Friday, April 5, 2013

April 5 Crumble: Q-Charts

This week I have had an incredibly positive experience in our seventh grade reading intervention class as we began a biography project.  During one of our collaboration times, the idea came up of using some sort of questioning strategy to give students a purpose for their reading as they worked through a biography - many of them for the first time.  Ironically, while at the IRC convention, I had encountered the Q-Chart, and I wanted to give it a try.

CCSS expects our students to analyze craft and structure of selections of texts, and one of Project CRISS's Principles and Philosophy is Author's Craft, so I thought that combining those ideas with the Q-Chart would be a perfect way to hit a variety of essential skills at the same time. 

Here's how it can work:

  • Show students a piece of nonfiction text and ask them to preview it by coming up with ideas of how the author informs the reader.  Give a few examples, for example chapter titles, bulleted lists, etc.
  • Give students some time to look at the piece of text (we did it on the projector under a document camera).  Then allow students about thirty seconds to share a few ideas with at least one person in their area.  Monitor.
  • Do a popcorn response and have students quickly give one way that they saw the author inform the readers.
  • Demonstrate how to use the Q-chart and the cues from the author of the biography to write some questions. 
  • Use one word from the verticle and one from the horizontal and put them together to create a question.  I looked at pictures, captions, titles of chapters and bulleted lists, charts, graphs, and I wrote questions like "How did music keep the Jackson family safe?" based from a chapter title.  "When did Michael Jackson and Lisa Marie first meet?" came from a full-page photograph of the two together. 
  • Students should then be given a chance to help with asking a few together before set off to do their own.  Constant monitoring is important, and I will expain that below.
  • Once students finish writing their thirty-six questions, they are pretty amazed that they have written that much, and then their job becomes reading with their questions in mind.  (Stay tuned for next week's blog for a continuation of this process!)
In retrospect, I see a few changes that I will certainly make the next time I use the Q-Chart in this way.  The first change I will make is to establish some rules about question-writing. 
  1. Questions should be based on information students find in the book (based upon something they can cite if asked). 
  2. Only 2 questions should be written about one topic.
  3. Reading while writing questions should be minimal to start.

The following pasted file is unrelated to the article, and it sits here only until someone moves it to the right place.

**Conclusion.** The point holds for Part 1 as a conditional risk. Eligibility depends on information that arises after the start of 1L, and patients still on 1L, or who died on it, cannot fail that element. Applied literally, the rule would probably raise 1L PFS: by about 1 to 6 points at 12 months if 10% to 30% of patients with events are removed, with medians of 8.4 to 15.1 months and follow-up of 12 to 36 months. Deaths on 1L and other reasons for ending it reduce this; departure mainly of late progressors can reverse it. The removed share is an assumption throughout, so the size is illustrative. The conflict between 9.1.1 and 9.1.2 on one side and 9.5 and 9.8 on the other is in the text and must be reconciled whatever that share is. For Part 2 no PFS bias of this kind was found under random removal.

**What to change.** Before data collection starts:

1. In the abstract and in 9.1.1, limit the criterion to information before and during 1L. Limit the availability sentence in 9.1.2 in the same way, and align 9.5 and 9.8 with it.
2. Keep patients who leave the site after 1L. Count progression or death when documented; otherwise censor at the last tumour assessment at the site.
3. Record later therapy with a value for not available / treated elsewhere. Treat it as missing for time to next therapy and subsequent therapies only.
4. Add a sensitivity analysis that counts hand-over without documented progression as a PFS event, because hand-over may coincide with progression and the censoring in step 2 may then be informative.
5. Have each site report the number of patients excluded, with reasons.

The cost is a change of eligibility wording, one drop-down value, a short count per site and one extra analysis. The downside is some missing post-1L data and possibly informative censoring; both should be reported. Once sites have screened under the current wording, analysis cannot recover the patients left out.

4. More questions can be written once reading has begun.
  5. Q-Chart must be complete before reading can begin.
What happened with some of our students is that they took a topic and wrote six questions across, changing the wording slightly, and wrote the same question or variances six times.  Another problem we encountered is that some students looked for an easy way out, and they asked circumstantial questions like "What would so-and-so do if he broke his leg?".  Unless this question stemmed from a photo or an incident in the life of the person researched, there is no way the answer can be found and cited.  The question becomes irrelevant for research.  Finally, we had one student who looked at a page and got so into it that he's spent three periods on it and has little to show for the time he has spent reading.  Our fear is that he will continue this trend and not complete the project if he doesn't follow the steps.  He loves to read, but he chooses reading over completing work and practicing things that are difficult for him, such as writing. 

As our students move into engaged reading, we remind them to keep their Q-Charts on their desks or next to them as they read so that if they find answers or come up with more questions, they have it close.  Today was the first day some of them started reading, and its pretty neat to see them so actively engaged in reading a piece of non-fiction text!  What has also been interesting is the care that some students took in creating their questions and the thoughtfulness in their pre-reading.  Questions such as "Why was Devin Hester's junior year in college such a bad year for him?" and "Where did Michael Jackson learn how to do the moonwalk?" were asked.  Now those are great questions! 

I see the Q-Chart as being something that can be adapted to any fiction or non-fiction setting with a little tweaking.  Although I have seen only this same chart posted time after time after time, through a collaborative discussion we also considered changing some of the words across the top to fit the project.  One example of a change we will make next year is exchanging some of the verbs across the top with past tense verbs because this project focuses on life events that happened in the past.  I'm always up for tweaking things to make them fit the goal.

I'm looking forward to my continuous work with this group over the next few weeks and will keep you all updated on their progress!  Happy weekend, all!

1 comment:

  1. I'm so excited about this addition to this project. It helped the students expand their thinking and will really guide the reading and give it purpose. I think it will also help them take more ownership of their learning. Thanks for all of your help and guidance on this. I can't wait to make changes and try it again.